All in all, it was a grand celebration of a bright day—incongruously brought on by clouds!
—Fabrizio Gagliardi, Director, Microsoft Research Connections EMEA
—Fabrizio Gagliardi, Director, Microsoft Research Connections EMEA
I am pleased to announce the release of Microsoft Biology Foundation (MBF) 2.0 beta 1, an open-source Microsoft .NET library and application programming interface for bioinformatics research. This beta provides the first significant update since MBF 1.0. Notable improvements include:
MBF 2.0 beta 1 has parity with all MBF 1.0 tools and features plus updated documentation.
Your feedback on MBF 1.0 was extremely supportive and is helping us develop MBF 2.0. We are asking you once again to download the beta and send us your feedback. Just download and try the MBF 2.0 beta 1. Send us your feedback or report bugs through our discussion forum or issue tracker.
To make it a little more interesting, we're giving away an Xbox 360 4GB console with Kinect bundle to one talented developer in our Microsoft Biology Foundation Coding Contest.
To Enter the Contest
The winning entry will be selected by a panel of judges.
—Rick Benge, Community Program Manager, Microsoft Research Connections
It may seem like an unlikely way to celebrate Earth Day, but this year, students at the University of Washington (UW) can mark the occasion with an exhilarating virtual trip away from our small blue planet, thanks to a unique collaboration between Microsoft Research Redmond and the UW Planetarium.
By incorporating digital images streamed from Microsoft's Worldwide Telescope (WWT), a computer program that brings together imagery from the world's best ground- and space-based telescopes, the UW Planetarium has gone beyond the typical static display of the heavens. WWT provides students with detailed views of the night sky through an incredible 3-D experience.
In the past, the UW Planetarium used a star-ball to project an image of the night sky on the building's domed ceiling. This is the tried-and-true method of showing the constellations and brighter stars, but it lacks the ability of zooming into details of objects like nebulae and seeing the birth of new stars. Couple that with the excitement of 3-D—a feeling that you're actually flying through the solar system—and you take student engagement to a whole new level.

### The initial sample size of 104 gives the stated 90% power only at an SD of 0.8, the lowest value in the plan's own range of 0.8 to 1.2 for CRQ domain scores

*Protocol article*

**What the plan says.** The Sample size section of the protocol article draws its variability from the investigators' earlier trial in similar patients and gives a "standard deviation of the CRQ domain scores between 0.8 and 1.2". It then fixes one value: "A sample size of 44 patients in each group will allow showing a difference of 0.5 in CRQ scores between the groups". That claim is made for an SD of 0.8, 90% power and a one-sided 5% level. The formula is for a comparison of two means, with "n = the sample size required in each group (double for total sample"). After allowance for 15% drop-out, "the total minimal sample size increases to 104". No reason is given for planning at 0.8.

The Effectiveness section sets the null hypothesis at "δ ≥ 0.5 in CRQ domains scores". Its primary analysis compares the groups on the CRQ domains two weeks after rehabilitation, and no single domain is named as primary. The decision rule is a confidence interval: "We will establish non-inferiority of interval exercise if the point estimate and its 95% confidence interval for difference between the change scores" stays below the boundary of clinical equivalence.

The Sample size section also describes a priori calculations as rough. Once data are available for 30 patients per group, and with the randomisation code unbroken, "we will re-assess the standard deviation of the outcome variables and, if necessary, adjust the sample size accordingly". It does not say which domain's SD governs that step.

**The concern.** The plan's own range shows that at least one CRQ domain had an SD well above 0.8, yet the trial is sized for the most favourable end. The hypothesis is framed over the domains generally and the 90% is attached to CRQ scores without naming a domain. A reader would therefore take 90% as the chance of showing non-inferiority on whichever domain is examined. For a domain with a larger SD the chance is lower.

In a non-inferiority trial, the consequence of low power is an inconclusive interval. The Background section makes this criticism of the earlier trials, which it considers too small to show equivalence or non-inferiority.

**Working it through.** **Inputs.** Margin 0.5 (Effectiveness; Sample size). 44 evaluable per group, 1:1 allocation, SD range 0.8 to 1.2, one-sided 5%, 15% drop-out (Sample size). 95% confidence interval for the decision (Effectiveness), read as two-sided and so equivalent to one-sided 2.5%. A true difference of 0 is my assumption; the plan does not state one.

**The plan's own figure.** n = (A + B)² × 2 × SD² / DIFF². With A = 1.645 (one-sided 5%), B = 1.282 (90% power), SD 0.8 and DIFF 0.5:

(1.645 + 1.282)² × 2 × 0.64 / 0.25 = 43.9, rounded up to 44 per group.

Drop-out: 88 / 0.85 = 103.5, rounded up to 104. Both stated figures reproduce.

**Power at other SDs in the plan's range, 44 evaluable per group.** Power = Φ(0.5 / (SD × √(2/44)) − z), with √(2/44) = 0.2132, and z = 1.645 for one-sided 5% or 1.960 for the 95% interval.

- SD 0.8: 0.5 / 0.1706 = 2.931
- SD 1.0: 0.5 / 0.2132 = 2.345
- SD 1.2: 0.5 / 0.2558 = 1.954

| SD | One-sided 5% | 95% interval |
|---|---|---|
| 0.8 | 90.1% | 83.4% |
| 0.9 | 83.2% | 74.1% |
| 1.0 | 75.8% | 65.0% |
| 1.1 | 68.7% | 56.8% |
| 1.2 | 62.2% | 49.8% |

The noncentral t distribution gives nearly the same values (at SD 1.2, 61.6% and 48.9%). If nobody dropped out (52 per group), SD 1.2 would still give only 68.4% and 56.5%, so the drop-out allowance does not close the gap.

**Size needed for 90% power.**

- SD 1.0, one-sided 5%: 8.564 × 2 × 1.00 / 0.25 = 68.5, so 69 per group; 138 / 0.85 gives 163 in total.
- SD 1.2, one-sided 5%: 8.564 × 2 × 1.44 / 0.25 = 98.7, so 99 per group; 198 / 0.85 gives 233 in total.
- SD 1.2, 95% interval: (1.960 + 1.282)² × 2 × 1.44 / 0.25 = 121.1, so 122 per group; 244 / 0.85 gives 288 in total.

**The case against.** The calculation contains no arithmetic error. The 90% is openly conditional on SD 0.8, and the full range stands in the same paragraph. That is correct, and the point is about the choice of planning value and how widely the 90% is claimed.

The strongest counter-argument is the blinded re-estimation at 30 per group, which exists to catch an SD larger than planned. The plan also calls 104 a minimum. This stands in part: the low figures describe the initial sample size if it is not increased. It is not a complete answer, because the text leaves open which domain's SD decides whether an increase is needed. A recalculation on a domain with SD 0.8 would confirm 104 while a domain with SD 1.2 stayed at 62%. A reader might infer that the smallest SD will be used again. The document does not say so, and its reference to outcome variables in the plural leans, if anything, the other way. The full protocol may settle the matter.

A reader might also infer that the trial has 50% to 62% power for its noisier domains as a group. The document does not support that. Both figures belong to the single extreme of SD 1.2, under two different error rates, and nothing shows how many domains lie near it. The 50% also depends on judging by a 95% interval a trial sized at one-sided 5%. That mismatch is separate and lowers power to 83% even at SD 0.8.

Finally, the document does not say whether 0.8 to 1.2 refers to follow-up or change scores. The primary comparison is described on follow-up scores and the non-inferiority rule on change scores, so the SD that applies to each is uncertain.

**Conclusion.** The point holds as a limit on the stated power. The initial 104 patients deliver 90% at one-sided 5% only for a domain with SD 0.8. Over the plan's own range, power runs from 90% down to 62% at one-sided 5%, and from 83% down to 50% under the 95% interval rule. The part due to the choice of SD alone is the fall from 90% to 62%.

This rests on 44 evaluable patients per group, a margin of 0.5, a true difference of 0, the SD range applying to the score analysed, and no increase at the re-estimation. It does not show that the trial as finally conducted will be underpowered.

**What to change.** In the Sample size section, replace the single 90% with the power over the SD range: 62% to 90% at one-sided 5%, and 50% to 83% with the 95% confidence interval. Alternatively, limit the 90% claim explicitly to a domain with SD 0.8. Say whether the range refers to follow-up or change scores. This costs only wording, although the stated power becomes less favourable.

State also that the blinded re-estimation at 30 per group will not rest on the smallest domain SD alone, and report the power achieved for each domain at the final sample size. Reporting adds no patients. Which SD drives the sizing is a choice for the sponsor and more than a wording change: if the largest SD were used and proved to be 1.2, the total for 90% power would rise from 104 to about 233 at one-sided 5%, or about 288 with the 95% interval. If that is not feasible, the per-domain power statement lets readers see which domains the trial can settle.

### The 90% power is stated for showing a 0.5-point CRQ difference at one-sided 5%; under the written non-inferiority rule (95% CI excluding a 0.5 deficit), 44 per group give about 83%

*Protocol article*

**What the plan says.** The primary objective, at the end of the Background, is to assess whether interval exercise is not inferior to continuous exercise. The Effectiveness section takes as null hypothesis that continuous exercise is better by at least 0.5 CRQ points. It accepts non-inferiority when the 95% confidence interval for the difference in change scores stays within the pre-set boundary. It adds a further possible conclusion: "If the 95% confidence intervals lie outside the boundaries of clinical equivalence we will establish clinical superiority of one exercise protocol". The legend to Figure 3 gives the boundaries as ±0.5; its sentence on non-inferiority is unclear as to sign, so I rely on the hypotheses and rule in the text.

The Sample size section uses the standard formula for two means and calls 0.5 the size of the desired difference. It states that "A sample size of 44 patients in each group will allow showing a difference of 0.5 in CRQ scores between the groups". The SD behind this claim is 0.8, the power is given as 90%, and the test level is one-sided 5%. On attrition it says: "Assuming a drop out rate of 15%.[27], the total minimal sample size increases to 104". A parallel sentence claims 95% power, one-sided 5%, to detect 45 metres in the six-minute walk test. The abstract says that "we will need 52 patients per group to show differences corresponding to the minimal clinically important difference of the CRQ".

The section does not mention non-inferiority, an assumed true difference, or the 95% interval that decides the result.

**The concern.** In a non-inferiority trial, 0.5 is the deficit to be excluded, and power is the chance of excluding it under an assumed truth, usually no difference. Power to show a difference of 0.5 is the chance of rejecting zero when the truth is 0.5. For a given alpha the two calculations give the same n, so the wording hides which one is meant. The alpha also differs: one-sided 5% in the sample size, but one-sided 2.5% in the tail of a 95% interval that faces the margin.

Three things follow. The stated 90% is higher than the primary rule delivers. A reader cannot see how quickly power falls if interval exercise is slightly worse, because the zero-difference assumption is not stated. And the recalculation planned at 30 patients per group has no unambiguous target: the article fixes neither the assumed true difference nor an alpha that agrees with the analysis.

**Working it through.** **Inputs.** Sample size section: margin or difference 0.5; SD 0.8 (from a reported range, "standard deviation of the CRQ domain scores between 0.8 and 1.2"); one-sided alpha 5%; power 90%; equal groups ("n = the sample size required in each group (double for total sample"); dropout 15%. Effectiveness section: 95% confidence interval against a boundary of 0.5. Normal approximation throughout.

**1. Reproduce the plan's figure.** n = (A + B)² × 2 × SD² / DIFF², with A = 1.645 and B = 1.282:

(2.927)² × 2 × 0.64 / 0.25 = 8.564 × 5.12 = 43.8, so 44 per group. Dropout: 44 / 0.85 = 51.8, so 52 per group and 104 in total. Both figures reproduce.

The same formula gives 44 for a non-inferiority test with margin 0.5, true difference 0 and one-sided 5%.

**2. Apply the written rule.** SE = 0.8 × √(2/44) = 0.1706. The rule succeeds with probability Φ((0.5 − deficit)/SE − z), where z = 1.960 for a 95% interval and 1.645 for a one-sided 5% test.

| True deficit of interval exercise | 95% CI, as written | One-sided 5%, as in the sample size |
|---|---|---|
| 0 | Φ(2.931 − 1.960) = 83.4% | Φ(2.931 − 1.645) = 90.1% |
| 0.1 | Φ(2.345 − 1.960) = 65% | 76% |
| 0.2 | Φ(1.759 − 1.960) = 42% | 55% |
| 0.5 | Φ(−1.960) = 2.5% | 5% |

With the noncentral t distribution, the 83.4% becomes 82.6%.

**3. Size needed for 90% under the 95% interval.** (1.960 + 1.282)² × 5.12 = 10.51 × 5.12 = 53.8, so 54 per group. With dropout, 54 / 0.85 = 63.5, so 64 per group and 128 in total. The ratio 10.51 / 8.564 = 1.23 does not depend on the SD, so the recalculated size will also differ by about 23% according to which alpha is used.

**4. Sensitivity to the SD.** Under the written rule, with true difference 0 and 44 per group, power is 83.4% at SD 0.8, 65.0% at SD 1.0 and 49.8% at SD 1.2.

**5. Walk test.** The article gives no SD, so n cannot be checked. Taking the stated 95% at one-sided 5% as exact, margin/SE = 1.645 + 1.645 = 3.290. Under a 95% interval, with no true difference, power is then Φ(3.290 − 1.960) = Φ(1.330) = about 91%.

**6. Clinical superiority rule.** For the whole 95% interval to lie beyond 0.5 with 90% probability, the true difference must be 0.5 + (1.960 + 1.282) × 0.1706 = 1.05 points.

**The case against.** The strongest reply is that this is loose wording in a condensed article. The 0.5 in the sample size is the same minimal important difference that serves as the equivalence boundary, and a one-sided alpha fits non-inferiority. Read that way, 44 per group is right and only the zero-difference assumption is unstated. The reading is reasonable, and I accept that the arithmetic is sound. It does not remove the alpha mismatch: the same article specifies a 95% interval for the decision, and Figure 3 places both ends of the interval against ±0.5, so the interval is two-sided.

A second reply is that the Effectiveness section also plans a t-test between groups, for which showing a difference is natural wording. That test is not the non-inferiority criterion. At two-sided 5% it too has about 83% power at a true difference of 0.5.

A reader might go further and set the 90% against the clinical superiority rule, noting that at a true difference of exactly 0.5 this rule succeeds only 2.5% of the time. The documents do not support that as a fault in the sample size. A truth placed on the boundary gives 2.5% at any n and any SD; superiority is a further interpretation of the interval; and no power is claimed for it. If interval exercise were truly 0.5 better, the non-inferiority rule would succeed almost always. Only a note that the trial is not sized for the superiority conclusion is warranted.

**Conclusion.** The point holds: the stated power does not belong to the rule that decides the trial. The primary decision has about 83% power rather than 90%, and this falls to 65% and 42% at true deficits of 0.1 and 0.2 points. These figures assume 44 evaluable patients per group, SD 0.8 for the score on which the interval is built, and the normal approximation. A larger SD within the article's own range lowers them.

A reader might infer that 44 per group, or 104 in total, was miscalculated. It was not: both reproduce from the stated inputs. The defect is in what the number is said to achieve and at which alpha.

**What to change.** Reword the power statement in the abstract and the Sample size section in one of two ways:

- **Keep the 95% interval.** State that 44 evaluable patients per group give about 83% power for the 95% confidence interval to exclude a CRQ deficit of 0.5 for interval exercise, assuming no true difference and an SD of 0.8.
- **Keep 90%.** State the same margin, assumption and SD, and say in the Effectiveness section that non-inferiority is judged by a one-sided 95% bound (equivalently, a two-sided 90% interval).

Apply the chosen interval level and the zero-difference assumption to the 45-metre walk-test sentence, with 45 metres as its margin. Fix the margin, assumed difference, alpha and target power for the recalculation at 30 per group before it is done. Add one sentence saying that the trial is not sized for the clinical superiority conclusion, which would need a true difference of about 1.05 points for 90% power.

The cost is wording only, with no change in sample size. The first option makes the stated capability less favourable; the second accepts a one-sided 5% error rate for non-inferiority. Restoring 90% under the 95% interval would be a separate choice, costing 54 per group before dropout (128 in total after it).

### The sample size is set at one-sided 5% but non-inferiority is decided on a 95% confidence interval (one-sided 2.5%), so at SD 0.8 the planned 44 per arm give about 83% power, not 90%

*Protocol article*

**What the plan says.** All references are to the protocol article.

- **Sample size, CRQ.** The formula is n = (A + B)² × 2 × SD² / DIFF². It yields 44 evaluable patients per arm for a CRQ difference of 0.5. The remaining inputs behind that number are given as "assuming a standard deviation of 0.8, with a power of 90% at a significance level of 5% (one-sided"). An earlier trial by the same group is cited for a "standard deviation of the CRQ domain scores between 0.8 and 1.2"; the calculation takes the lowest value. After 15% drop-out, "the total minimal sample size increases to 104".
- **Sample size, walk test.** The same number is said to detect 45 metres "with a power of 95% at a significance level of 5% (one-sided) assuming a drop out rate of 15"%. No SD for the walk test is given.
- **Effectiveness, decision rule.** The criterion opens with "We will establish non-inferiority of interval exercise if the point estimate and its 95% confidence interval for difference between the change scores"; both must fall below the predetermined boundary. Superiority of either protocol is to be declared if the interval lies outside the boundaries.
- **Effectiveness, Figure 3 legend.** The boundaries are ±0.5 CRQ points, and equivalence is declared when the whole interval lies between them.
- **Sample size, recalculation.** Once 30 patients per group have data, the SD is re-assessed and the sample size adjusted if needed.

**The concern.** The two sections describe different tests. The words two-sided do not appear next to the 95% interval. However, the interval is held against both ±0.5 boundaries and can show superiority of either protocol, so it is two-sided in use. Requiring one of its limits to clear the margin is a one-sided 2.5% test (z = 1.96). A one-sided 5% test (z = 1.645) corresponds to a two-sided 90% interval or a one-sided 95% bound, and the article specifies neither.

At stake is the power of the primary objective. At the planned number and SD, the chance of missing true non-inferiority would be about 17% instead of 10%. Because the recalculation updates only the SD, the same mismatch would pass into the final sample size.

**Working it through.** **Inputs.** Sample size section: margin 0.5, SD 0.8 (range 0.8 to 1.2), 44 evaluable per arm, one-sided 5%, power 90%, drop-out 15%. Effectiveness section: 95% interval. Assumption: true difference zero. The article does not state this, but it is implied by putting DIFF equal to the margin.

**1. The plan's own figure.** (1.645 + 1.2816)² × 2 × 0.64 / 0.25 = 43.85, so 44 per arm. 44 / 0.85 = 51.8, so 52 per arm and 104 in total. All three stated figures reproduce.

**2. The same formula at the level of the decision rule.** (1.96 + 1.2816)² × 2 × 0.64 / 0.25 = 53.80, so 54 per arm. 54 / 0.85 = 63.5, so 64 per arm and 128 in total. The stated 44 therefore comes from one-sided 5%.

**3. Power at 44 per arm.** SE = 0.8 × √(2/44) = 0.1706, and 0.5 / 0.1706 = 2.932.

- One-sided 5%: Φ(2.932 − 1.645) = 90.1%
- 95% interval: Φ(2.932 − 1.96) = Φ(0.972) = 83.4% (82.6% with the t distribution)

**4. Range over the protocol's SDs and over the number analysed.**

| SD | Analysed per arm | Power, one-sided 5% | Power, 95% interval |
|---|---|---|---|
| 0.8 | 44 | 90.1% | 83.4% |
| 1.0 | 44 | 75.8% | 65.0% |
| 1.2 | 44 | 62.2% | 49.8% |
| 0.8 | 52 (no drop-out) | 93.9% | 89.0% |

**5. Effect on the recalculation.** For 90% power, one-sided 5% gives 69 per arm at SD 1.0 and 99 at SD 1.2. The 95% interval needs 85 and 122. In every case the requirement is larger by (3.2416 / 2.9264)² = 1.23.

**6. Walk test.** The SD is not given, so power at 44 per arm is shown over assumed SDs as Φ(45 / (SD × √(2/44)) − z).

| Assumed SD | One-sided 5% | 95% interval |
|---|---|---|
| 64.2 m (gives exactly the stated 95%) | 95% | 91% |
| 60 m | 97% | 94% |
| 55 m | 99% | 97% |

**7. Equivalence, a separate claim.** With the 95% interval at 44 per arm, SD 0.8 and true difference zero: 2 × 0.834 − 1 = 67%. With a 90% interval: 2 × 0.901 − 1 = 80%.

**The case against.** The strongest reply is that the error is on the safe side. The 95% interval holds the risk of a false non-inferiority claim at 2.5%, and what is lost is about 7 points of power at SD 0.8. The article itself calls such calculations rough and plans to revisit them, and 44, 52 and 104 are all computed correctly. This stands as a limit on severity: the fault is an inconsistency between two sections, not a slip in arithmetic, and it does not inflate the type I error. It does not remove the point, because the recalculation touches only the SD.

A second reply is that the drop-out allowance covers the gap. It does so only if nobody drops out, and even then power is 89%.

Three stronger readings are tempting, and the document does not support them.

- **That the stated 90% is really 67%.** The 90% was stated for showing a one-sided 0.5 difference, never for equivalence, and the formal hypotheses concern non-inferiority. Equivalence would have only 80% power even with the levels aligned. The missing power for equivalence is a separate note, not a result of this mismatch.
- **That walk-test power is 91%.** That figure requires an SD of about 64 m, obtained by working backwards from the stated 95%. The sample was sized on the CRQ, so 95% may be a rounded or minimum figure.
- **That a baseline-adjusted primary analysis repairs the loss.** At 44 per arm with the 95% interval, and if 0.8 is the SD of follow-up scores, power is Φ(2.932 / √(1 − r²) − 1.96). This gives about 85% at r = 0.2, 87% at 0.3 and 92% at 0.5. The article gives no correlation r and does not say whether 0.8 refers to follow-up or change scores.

The new projection system was a result of a two-year collaboration and cost approximately US$30,000—a bargain compared to equipping a planetarium with standard digital technology, which involves the installation of dedicated digital projection systems and can run half a million dollars or more. This low-cost system—created jointly by the UW Department of Astronomy and Microsoft researchers (especially WWT developer Jonathan Fay)—uses six modified home-theater projectors, each of which projects a portion of the digital image onto the dome. Software enables the perfect alignment of the six images and a resolution of 8 million pixels.
The UW planetarium also allows attendees to see the Terapixel image—the largest and clearest image of the night sky ever produced—in all its glory. Not only is the UW's digital planetarium a boon to students, it also serves as a model for inexpensive digitization of planetariums around the world. While you're waiting for digital projection to reach an institution near you, you can fire up your PC and go to the WorldWide Telescope site. There you can zoom among the stars, albeit on a much smaller (and flatter) screen. Or, if you happen to be in Seattle, check out the UW Planetarium shows that are open to the general public and get lost in the stars.
—Dan Fay, Director of Earth, Energy, and Environment at Microsoft Research Connections